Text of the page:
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Jan 122012

From Green Right Now Reports

Although it’s less obvious during winter, with the fields and forests having gone dormant, Texas’ historic drought continues to claim casualties.

Trees, especially, remain at risk because they use the winter months to grow root systems, and the moisture in the soil will determine whether they’ll recover from 2011′s record drought and heat.

Oak trees in Austin may continue to suffer for lack of water during the winter.

The Texas Forest Service projects that up to 500 million trees statewide will die as a result of the 2011 drought, which was exacerbated by record-breaking heat.

But most homeowners won’t know how the trees on their property fared until the plants show signs of distress next season.

To give trees their best shot at survival, the non-profit Texas Tree Foundation has put out an alert advising people to maintain soil moisture up to 12 to 15″ deep around each specimen.

Take special care with trees that have been exposed to direct sun, dry winds or abnormally high temperatures (reflected heat from buildings can raise the temperature on foliage).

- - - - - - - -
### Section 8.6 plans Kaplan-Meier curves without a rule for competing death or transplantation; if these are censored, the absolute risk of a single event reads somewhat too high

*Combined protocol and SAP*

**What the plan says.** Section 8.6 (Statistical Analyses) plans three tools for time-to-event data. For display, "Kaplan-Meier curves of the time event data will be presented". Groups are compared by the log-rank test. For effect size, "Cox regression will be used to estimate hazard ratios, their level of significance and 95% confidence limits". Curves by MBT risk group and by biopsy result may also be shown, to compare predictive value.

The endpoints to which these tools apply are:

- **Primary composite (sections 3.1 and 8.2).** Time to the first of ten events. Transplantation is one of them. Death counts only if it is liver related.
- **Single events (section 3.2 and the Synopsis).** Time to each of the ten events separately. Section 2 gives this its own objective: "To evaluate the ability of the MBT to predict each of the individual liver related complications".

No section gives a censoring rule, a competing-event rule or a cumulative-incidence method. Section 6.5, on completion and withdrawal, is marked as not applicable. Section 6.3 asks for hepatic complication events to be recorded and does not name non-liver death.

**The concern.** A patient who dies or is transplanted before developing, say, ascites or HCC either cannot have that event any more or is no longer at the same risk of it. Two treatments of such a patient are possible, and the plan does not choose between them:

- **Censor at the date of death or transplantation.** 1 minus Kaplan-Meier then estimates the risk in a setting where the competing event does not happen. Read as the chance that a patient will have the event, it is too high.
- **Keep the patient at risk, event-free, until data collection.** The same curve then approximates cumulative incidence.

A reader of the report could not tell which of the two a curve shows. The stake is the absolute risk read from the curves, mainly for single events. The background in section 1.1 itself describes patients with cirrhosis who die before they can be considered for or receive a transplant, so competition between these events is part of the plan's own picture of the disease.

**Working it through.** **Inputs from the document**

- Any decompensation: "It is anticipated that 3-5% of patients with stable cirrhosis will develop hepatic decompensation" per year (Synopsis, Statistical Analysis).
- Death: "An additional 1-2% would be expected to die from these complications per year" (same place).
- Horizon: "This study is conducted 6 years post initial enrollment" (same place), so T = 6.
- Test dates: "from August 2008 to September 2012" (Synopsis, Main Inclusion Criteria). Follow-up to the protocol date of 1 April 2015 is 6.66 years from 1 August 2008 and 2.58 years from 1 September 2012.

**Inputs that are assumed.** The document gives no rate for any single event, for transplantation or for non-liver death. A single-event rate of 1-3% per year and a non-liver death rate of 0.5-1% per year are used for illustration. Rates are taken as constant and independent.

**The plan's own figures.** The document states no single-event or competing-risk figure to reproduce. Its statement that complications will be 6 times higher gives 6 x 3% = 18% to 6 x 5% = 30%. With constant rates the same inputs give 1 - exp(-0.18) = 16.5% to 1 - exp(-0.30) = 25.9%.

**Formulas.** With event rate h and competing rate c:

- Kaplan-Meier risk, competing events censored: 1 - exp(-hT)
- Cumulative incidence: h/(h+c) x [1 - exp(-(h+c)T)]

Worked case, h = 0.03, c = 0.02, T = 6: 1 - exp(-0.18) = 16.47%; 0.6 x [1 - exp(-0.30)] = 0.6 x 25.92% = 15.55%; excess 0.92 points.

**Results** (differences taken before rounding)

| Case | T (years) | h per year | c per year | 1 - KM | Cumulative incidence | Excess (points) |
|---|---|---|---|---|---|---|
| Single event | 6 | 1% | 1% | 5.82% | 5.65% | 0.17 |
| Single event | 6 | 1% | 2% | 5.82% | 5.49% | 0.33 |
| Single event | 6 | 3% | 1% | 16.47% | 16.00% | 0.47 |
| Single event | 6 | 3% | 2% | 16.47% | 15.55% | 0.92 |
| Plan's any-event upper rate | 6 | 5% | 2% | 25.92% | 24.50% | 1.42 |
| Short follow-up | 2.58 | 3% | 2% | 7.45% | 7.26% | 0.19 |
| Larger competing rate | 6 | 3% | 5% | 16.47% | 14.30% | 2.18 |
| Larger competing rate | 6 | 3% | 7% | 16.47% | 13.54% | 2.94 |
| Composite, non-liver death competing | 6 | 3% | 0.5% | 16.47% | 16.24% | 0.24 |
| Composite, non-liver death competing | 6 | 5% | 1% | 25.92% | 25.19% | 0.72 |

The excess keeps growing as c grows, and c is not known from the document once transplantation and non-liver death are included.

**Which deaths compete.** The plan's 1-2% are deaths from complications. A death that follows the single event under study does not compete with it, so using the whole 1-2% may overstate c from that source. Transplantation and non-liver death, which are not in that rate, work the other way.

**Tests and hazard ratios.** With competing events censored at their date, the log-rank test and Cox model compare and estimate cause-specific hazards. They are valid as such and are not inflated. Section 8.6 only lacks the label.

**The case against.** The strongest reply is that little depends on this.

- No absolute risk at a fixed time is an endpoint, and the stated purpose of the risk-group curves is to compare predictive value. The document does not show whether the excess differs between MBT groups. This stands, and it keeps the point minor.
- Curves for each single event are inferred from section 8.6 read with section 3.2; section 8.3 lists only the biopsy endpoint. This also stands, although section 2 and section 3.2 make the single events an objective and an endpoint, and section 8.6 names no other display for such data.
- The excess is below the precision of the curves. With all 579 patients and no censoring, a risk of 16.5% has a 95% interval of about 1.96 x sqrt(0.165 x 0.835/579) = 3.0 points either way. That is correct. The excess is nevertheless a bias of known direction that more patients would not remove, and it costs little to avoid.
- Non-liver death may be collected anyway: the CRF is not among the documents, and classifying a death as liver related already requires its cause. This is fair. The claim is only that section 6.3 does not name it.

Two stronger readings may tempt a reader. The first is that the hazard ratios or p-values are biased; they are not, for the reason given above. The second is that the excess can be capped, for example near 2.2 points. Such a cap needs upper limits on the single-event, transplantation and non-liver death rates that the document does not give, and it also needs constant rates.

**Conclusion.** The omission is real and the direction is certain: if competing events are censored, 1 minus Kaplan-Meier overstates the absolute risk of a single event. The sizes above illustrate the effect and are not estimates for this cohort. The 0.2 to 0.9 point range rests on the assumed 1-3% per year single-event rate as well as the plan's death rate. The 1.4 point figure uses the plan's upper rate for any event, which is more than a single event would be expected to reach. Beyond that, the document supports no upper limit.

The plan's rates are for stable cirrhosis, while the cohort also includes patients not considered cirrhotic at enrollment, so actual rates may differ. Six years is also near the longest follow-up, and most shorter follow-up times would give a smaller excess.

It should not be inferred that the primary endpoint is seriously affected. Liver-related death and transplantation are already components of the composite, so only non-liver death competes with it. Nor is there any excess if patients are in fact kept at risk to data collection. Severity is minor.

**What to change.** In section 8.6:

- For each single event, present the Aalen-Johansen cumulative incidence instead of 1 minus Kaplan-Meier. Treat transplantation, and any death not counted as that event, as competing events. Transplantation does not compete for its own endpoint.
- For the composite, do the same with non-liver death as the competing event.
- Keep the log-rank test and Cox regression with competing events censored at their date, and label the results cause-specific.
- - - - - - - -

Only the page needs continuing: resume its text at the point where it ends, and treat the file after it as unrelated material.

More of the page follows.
The Texas Tree Foundation advises tree owners to:

  • Deep water using a soaker hose at the drip line fo the tree. Let the water slowly trickle onto the area. One rule of thumb is to supply the tree with 10 gallons of water per inch of trunk diameter every week.
  • Watch for signs of drought stress, but don’t cut down trees that may appear to have died. Water the tree inbetween periods of rain and wait for spring. Then, if the tree still looks to be in trouble, consult an arborist.

“A lot of trees are dormant right now and some went dormant early because of the drought as a defense mechanism,” said Matt Grubisich, Urban Forester for Texas Trees Foundation.

“Even with water restrictions, most municipalities will let you use a soaker hose, which is a great way to be able to water your trees.”

For more information about tree care and watering visit the website of the Texas Trees Foundation in Dallas.